In this section you can find real life stories submitted by other expat parents such as yourself. Please feel free to leave a comment on a story or to let us know if there is a topic you would like us to cover.
Would you like to share your own story with other expat parents? If so, please email it to us at: email@example.com
Saturday 14 July 2012 at 09:11 am
Parents of multilingual children know how hard it is to find books designed for their unique circumstances. How do you explain to your child that "a" is for apple when mommy says it but "m" for mela when papa says it? If you are confused, imagine how your child feels! Enter Alison O'Dornan and her brainchild, Diglot Books.
Alison's personal experiences with languages led her to the creation of the company. Having attended international schools, she had plenty of friends who spoke more than one language. She watched their struggles with teaching their children the alphabet, did some research and discovered that the bilingual child market wasn't just underserved...it pretty much didn't even exist! She started working on her first book, an ABC book in English and Dutch built upon carefully selected words that started with the same letter in both languages.
Thursday 28 June 2012 at 9:46 pm
When people start talking about media, I think that our natural inclination is to think about TV. We forget about the original form of media: books! Books can be an amazing resource for expat parents. We can use them to share pieces of our own childhood and culture with our children. We can use them to encourage our children to dream and develop their own imaginations. We can also use them as a tool to teach languages.
SHARE YOUR MEMORIES
Books are truly timeless. You can pick up a classic that you read over and over as a child and all of those memories come rushing back. You can share it with your child and they will have no idea that it is 20 or 30 years old or even older. All of the things that made the story so special to you are still valid today for your children. For this reason, books can be a great way for expat parents to carry on family traditions. Next time ask family and friends to send over your favorite childhood story instead of a DVD.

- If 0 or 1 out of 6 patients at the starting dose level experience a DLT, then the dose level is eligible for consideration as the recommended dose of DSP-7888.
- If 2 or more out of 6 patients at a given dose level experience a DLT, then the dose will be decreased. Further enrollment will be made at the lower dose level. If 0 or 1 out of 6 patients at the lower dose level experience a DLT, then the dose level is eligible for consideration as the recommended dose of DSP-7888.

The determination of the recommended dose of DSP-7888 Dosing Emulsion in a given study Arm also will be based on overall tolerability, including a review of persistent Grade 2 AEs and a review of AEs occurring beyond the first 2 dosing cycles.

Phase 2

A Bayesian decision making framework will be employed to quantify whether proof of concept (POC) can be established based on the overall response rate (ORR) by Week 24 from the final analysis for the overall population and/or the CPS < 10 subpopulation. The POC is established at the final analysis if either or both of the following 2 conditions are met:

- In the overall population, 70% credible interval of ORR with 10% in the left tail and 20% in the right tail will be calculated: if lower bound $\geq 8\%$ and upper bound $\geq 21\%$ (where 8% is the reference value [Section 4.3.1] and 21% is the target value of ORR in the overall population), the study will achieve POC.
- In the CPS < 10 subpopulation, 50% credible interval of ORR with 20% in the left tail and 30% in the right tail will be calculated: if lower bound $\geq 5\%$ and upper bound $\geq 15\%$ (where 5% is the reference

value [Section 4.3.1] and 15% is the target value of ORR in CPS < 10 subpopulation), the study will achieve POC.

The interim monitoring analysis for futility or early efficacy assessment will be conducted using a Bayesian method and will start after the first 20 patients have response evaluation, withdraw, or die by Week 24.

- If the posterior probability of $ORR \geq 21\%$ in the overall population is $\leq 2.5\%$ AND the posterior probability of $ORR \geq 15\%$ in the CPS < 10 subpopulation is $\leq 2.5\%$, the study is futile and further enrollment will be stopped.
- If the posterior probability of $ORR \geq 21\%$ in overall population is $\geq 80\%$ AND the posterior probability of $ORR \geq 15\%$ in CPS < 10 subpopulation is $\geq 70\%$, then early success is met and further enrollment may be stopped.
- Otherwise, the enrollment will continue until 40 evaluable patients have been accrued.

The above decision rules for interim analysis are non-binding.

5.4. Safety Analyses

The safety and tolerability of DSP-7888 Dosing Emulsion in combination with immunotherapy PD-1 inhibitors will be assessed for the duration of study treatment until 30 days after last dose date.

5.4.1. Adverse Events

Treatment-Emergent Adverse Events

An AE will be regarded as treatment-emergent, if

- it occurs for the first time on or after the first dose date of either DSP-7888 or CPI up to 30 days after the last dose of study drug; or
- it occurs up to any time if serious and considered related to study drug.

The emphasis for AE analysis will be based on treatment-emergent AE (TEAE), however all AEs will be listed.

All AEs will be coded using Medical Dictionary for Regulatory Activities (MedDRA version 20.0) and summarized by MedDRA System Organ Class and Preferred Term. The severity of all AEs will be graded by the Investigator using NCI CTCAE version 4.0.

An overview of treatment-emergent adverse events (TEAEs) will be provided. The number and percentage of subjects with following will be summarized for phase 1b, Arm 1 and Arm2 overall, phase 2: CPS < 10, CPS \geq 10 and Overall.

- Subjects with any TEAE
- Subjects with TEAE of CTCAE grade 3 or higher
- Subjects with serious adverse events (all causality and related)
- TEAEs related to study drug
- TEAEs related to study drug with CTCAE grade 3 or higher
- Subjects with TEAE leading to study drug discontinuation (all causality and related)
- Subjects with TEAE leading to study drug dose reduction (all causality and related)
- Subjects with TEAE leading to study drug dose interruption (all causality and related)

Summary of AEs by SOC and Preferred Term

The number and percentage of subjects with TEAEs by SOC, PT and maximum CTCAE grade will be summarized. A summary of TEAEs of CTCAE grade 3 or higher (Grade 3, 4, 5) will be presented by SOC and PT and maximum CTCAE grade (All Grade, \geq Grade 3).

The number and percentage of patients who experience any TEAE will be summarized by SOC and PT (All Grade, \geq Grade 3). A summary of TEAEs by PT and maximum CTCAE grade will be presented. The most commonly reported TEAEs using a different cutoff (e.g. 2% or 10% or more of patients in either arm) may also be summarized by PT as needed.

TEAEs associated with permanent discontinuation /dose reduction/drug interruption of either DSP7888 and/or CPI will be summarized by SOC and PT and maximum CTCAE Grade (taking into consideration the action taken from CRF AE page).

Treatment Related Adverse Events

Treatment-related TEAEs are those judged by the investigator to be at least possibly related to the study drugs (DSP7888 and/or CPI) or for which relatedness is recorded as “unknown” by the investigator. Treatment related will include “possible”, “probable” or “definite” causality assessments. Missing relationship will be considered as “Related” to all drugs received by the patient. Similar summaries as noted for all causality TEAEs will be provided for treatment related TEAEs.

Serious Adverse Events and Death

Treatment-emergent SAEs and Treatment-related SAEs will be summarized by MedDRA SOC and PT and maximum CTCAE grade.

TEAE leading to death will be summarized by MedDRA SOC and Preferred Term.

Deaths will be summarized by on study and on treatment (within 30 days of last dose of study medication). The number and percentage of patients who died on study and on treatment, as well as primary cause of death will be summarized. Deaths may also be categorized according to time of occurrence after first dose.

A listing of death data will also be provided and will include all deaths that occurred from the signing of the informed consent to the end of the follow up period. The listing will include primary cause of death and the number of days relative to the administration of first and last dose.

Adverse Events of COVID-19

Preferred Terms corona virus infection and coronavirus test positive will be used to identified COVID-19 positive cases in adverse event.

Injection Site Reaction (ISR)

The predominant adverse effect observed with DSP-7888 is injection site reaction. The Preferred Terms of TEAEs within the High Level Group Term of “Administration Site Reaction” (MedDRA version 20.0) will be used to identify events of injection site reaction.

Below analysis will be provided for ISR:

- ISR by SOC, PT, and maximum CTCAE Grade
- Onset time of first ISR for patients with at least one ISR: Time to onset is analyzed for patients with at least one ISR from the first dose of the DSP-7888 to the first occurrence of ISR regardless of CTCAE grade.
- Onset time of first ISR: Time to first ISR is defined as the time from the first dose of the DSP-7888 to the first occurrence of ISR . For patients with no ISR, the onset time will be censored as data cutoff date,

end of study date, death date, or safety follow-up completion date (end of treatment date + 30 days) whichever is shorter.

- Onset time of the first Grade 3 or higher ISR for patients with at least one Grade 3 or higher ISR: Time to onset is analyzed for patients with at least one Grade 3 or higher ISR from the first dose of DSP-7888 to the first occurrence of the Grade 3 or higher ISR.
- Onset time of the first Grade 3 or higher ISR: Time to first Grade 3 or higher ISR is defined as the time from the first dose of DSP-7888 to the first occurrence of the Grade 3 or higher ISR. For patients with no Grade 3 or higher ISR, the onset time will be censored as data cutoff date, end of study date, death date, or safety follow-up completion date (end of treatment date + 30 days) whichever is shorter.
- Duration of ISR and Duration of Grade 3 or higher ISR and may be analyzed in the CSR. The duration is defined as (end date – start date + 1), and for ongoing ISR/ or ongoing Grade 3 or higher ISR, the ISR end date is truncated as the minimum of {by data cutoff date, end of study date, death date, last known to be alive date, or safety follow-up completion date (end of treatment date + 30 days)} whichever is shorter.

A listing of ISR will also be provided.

Tuesday 19 June 2012 at 02:08 am
I have a three year old who speaks better Dutch than I do.
There, I said it, I have admitted a truth that many Nomad Parents know. If you move to the Netherlands with a child in tow, finding time for Dutch courses can be near impossible. Your child, on the other hand, seems to learn by osmosis - they set one foot down in the country and they already know 100 words.
What if you could find a tv program that was educational for your child AND let you learn Dutch, using simple, straight-forward language, at the same time? Enter SchoolTV.nl
Saturday 09 June 2012 at 08:57 am
New country = new language = new books, tv shows, music and movies. So how is a Nomad Parent to know which ones are right for their child? Enter Mediasmarties.nl
. This website is perfect for helping Nomad Parents sort through Dutch media and find recommended content for each age.
WHAT IS MEDIASMARTIES?
Mediasmarties.nl is a non-profit organization commissioned by the Ministry of Education, Culture and Science (OCW) and the Ministry of Health, Welfare and Sport. It is completely independent and its recommendations are not driven by advertisers. Mediasmarties was created to help parents sort through the large and ever-changing volume of media choices available.